To this day, Buckley's politics are grounded less in democratic values--"Democracy just doesn't work, much of the time," he observed in a 2004 column--than in the twin virtues of Catholicism and capitalism.... Gradually, [National Review] became less Catholic than "Christian." But that was the limit of Buckley's ecumenicalism. In 1997, when he was scouring the ranks of talented younger conservatives to find a new editor for National Review, Buckley eliminated one prospect, his one time protege David Brooks, a rising star at The Weekly Standard. In a memo to board members, Buckley reported that he had discussed Brooks with NR alum George Will: "I said that I thought it would be wrong for the next editor to be other than a believing Christian."
DeLong is gleeful that he has caught Buckley in trap ("How did I miss this?"), but if he had managed to read the beginning of the same paragraph he might've noticed this:
Broadly tolerant, Buckley extirpated anti-Semitism from the postwar conservative movement in the 1950s and has since jokingly proposed that Israel be made the fifty-first state.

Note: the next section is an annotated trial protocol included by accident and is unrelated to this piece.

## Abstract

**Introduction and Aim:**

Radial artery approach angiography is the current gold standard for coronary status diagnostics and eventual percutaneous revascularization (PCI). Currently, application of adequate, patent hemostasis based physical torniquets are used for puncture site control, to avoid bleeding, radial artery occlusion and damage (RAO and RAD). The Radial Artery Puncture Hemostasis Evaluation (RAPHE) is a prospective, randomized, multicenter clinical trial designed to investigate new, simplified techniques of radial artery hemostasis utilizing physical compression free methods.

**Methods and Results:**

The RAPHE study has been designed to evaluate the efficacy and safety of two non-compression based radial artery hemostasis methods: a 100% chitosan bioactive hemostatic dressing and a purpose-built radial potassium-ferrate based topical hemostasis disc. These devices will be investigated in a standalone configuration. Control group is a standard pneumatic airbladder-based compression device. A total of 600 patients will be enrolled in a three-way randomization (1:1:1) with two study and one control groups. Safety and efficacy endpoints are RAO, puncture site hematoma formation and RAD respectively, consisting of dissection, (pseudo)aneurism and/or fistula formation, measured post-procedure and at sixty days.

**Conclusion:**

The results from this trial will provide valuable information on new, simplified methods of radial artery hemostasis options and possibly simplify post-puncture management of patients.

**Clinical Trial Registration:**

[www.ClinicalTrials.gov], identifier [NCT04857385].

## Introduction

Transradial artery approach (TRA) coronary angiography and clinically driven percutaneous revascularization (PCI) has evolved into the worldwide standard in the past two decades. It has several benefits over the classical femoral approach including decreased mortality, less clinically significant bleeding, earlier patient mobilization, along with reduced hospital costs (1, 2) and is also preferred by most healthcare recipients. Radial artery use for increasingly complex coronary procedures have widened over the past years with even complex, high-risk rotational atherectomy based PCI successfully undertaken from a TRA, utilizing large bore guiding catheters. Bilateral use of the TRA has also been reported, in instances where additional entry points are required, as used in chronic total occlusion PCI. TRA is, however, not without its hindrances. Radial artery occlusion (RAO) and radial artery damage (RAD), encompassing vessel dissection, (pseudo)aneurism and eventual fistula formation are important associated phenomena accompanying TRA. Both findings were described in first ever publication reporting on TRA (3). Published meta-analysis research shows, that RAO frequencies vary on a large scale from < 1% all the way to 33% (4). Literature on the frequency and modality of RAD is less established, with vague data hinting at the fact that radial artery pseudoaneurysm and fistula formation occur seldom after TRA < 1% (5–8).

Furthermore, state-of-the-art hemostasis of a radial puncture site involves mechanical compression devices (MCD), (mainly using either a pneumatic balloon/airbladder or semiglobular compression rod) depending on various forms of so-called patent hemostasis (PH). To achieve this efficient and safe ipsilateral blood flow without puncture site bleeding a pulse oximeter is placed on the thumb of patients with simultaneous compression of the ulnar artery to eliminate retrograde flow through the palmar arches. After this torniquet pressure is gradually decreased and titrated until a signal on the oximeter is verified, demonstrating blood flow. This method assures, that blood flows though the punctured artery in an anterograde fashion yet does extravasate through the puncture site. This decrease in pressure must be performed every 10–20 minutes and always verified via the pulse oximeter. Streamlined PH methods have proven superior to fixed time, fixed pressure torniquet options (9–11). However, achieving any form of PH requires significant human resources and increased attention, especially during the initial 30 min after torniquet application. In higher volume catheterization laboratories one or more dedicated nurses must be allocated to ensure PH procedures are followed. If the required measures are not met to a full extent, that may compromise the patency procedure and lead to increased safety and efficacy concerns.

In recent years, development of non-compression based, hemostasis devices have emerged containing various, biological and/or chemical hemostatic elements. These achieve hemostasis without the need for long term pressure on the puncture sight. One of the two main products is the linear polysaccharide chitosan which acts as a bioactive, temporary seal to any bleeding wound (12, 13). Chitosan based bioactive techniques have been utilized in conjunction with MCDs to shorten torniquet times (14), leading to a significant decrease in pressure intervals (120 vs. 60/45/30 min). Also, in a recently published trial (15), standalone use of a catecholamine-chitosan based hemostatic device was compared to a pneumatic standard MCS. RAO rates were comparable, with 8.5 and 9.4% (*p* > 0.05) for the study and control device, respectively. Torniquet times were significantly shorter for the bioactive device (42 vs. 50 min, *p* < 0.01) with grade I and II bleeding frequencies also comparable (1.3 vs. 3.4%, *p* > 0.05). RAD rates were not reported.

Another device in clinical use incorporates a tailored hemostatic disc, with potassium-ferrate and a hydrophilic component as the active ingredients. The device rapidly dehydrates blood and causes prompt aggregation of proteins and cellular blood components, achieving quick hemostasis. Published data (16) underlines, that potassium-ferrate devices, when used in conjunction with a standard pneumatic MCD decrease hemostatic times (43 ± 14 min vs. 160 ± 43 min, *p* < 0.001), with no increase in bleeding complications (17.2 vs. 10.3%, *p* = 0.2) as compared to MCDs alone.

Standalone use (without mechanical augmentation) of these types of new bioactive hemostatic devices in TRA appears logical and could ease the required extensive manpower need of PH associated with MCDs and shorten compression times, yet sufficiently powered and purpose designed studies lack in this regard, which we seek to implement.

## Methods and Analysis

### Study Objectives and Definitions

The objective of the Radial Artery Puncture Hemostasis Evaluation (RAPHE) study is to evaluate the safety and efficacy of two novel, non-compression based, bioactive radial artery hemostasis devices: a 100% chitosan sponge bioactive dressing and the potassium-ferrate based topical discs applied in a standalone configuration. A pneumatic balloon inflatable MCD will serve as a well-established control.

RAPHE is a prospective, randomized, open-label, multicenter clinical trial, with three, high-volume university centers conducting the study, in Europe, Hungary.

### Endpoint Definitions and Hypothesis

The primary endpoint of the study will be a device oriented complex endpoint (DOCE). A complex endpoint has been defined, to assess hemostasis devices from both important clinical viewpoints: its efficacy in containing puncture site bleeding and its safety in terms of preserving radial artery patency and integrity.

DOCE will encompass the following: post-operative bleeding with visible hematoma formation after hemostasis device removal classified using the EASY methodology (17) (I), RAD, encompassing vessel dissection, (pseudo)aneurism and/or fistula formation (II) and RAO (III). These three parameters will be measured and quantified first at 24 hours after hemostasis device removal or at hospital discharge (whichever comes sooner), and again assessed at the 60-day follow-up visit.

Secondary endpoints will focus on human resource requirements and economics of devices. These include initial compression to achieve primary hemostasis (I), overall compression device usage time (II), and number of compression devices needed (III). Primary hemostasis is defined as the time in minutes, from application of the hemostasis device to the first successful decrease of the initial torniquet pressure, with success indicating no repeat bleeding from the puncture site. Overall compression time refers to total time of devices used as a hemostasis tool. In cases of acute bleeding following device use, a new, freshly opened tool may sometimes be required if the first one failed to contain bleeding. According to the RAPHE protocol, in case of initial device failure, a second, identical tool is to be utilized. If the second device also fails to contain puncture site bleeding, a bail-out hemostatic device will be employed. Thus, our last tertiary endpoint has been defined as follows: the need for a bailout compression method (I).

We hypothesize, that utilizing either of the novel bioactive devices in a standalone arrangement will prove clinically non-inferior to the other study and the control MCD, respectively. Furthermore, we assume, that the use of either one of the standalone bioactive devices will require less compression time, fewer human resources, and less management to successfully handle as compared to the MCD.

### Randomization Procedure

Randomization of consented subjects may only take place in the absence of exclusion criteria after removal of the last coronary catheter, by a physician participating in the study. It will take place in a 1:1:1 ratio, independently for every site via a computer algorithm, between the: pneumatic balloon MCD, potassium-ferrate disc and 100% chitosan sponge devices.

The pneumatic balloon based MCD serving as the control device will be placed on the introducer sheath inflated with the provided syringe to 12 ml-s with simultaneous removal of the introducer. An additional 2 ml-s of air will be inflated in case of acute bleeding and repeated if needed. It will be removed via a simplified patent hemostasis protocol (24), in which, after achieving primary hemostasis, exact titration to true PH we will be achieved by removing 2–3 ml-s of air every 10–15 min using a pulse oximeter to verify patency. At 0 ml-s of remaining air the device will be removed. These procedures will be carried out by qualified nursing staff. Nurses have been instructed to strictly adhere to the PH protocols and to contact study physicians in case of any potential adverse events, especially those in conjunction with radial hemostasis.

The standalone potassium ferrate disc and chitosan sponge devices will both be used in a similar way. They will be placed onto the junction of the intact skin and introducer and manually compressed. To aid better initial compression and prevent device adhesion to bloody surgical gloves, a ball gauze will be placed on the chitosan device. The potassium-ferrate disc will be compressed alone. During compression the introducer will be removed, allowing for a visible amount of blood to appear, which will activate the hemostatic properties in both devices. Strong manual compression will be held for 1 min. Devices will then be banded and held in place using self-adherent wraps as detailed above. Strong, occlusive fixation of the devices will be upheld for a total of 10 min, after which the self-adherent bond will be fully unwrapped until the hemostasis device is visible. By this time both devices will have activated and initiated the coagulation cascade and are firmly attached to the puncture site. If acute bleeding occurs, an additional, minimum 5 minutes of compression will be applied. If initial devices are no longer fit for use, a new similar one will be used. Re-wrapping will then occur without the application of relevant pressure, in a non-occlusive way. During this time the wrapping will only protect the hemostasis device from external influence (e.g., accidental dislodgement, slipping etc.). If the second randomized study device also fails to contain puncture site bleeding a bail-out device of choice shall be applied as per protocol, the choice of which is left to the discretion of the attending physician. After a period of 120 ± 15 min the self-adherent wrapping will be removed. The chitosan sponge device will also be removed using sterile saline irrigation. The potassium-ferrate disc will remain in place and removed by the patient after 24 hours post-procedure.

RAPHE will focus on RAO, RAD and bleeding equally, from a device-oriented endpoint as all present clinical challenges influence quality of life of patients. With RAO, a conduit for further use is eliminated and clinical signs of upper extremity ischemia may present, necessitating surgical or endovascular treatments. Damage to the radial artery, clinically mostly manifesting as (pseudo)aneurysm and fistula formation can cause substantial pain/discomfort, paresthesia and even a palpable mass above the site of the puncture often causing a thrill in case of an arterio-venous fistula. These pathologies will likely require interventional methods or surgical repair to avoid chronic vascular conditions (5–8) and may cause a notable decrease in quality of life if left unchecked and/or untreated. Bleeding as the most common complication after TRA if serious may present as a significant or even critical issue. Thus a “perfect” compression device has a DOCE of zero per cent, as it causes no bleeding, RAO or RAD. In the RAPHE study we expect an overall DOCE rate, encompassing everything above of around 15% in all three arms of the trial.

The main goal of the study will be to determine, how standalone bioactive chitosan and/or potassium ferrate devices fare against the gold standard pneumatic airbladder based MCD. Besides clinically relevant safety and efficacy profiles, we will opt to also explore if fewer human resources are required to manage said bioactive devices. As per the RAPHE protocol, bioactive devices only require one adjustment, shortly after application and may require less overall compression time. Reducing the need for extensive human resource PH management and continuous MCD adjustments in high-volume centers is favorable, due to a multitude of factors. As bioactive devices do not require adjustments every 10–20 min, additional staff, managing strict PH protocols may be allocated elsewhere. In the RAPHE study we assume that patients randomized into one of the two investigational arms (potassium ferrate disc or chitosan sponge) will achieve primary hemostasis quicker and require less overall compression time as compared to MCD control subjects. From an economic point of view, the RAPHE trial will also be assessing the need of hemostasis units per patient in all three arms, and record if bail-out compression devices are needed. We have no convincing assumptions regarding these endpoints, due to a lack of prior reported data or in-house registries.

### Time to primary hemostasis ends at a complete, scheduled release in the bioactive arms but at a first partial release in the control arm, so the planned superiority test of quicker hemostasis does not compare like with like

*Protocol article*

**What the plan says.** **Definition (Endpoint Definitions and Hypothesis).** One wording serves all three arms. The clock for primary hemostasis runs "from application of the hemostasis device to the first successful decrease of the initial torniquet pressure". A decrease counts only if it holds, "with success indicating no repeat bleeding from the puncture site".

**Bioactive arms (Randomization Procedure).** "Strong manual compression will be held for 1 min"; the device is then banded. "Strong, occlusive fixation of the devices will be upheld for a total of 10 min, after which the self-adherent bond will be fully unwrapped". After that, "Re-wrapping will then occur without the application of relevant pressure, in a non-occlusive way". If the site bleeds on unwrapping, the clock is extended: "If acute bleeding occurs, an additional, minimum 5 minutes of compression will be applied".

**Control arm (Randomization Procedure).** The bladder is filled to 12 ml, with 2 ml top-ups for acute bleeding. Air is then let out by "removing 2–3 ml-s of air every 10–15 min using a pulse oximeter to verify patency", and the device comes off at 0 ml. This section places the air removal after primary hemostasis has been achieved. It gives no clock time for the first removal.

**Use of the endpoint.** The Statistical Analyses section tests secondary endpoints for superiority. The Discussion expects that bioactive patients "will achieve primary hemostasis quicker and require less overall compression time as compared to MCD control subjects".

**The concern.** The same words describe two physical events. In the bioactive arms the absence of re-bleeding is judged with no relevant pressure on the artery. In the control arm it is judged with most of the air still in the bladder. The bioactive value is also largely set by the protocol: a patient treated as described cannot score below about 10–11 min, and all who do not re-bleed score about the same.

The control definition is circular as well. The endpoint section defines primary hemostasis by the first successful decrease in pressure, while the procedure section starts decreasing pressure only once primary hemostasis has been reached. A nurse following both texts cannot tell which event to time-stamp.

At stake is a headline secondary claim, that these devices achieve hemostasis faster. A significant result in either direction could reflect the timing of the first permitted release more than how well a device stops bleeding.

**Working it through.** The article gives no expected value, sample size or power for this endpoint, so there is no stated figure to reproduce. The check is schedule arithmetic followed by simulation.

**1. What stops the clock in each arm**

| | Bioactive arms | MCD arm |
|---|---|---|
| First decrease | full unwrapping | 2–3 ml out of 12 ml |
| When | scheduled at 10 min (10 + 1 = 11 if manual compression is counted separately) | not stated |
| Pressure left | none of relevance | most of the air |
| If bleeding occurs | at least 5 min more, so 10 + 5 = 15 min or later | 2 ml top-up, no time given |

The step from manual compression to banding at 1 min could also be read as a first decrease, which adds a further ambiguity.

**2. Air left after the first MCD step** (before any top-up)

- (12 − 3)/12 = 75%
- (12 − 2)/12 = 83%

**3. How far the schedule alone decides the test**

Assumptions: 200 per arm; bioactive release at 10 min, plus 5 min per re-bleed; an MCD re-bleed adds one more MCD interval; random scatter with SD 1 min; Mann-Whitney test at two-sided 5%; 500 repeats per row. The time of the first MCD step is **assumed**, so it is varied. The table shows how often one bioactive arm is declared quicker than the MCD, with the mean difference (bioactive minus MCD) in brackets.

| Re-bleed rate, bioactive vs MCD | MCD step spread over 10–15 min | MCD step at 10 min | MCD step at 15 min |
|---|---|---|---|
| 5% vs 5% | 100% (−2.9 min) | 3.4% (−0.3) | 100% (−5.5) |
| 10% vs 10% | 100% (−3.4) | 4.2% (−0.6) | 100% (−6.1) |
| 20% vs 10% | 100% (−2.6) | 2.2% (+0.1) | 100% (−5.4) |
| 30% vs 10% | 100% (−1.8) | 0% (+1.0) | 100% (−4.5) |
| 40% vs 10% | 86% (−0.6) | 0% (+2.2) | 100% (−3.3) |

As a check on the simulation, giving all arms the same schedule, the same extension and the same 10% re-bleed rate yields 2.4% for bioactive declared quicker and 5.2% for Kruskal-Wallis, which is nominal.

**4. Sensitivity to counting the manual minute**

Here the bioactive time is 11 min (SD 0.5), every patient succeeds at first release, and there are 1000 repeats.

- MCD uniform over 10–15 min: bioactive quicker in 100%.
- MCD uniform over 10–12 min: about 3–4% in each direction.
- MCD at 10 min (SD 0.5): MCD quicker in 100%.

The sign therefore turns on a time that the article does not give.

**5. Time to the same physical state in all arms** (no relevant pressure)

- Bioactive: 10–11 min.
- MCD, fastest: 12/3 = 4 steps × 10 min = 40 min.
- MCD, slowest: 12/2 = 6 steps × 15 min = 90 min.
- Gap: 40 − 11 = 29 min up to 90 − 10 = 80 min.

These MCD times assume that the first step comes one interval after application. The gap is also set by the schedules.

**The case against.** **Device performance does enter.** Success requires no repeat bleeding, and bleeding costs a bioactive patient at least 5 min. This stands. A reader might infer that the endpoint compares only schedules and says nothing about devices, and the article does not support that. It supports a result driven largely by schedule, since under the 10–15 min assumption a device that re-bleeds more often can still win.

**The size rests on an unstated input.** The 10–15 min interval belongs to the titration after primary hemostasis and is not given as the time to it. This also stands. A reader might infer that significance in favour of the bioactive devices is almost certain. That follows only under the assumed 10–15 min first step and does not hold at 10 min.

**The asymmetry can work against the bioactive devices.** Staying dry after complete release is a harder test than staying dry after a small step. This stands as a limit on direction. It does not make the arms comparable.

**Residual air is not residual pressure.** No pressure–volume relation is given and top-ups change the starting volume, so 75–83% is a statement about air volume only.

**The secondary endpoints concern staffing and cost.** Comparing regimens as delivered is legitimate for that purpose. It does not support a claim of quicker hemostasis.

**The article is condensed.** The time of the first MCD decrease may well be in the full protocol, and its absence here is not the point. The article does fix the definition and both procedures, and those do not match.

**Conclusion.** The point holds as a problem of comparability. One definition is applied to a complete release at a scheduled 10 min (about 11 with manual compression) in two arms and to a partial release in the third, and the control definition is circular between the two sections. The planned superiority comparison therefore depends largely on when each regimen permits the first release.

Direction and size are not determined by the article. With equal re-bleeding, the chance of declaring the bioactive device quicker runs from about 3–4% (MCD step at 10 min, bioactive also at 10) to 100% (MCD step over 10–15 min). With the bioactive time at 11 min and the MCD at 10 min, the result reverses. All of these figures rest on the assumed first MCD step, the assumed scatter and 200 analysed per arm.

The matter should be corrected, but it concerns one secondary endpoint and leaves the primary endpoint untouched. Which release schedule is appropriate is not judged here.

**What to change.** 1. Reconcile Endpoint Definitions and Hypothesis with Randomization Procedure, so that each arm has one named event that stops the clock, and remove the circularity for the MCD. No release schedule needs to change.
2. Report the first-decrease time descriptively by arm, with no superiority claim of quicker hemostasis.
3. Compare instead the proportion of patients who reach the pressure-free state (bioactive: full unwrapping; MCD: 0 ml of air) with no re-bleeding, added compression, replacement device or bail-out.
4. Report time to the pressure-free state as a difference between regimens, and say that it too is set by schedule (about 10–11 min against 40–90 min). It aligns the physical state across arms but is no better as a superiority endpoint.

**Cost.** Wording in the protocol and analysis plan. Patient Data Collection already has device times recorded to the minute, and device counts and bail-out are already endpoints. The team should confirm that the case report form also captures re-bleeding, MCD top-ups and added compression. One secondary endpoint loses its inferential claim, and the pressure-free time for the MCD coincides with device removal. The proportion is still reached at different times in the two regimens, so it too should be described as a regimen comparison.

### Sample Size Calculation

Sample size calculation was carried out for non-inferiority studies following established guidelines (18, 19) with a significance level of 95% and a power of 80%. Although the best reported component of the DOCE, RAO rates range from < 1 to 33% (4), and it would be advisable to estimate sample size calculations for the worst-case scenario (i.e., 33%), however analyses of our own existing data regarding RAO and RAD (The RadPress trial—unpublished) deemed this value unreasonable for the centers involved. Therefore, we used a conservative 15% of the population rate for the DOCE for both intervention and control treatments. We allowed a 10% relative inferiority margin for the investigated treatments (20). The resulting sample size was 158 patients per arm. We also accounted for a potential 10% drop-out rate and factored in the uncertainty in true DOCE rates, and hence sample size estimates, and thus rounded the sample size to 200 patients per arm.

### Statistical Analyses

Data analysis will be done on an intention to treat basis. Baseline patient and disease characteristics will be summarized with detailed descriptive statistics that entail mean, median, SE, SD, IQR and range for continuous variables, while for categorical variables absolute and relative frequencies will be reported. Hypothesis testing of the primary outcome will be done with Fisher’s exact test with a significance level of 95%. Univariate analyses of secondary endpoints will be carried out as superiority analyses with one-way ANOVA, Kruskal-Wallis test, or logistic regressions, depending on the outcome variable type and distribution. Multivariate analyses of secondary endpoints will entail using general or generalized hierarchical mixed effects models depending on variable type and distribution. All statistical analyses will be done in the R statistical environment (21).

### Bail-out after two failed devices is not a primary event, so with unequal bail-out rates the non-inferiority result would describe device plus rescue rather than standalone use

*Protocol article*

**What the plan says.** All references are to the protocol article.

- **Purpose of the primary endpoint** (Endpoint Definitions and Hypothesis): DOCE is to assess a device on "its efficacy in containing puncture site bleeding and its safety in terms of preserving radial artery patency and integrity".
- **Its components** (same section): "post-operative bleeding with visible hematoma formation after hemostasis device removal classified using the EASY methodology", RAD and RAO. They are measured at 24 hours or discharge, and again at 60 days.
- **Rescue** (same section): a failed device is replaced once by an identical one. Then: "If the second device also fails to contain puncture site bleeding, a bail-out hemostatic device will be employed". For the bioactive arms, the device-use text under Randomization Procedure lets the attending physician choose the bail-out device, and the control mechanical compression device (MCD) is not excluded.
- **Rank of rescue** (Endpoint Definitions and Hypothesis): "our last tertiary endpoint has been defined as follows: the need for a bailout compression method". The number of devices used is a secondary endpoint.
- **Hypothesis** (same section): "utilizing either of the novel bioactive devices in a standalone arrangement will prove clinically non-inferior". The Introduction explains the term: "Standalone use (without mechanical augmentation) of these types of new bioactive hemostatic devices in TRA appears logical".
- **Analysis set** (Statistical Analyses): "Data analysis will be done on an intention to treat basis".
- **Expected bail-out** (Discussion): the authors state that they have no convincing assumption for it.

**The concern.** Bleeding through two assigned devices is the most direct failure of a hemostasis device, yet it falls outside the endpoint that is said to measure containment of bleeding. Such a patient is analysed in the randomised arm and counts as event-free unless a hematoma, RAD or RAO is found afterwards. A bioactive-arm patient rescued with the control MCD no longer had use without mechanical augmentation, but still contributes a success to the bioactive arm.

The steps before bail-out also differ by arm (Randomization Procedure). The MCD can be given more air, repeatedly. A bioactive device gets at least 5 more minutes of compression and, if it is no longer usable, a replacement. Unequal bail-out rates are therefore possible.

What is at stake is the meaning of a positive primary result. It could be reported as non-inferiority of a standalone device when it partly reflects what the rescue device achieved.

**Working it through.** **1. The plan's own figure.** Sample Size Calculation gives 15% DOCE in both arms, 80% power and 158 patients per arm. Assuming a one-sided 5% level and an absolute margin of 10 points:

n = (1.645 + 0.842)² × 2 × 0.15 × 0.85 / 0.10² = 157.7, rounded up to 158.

Maybe, just maybe, Buckley's inconsideration of Brooks had nothing to do with the fact the Brooks is an ethnic Jew per se, and everything to do with the fact that Buckley wanted the National Review to continue its legacy as an overtly orthodox Christian publication. Given Buckley's known proclivities, this seems more likely than a spurious allegation of anti-semitism.
And anyway, would DeLong have preferred Brooks to be the editor of NR? I think not.
Brad DeLong expects more from the mainstream press and blogosphere. Maybe we should expect more from him.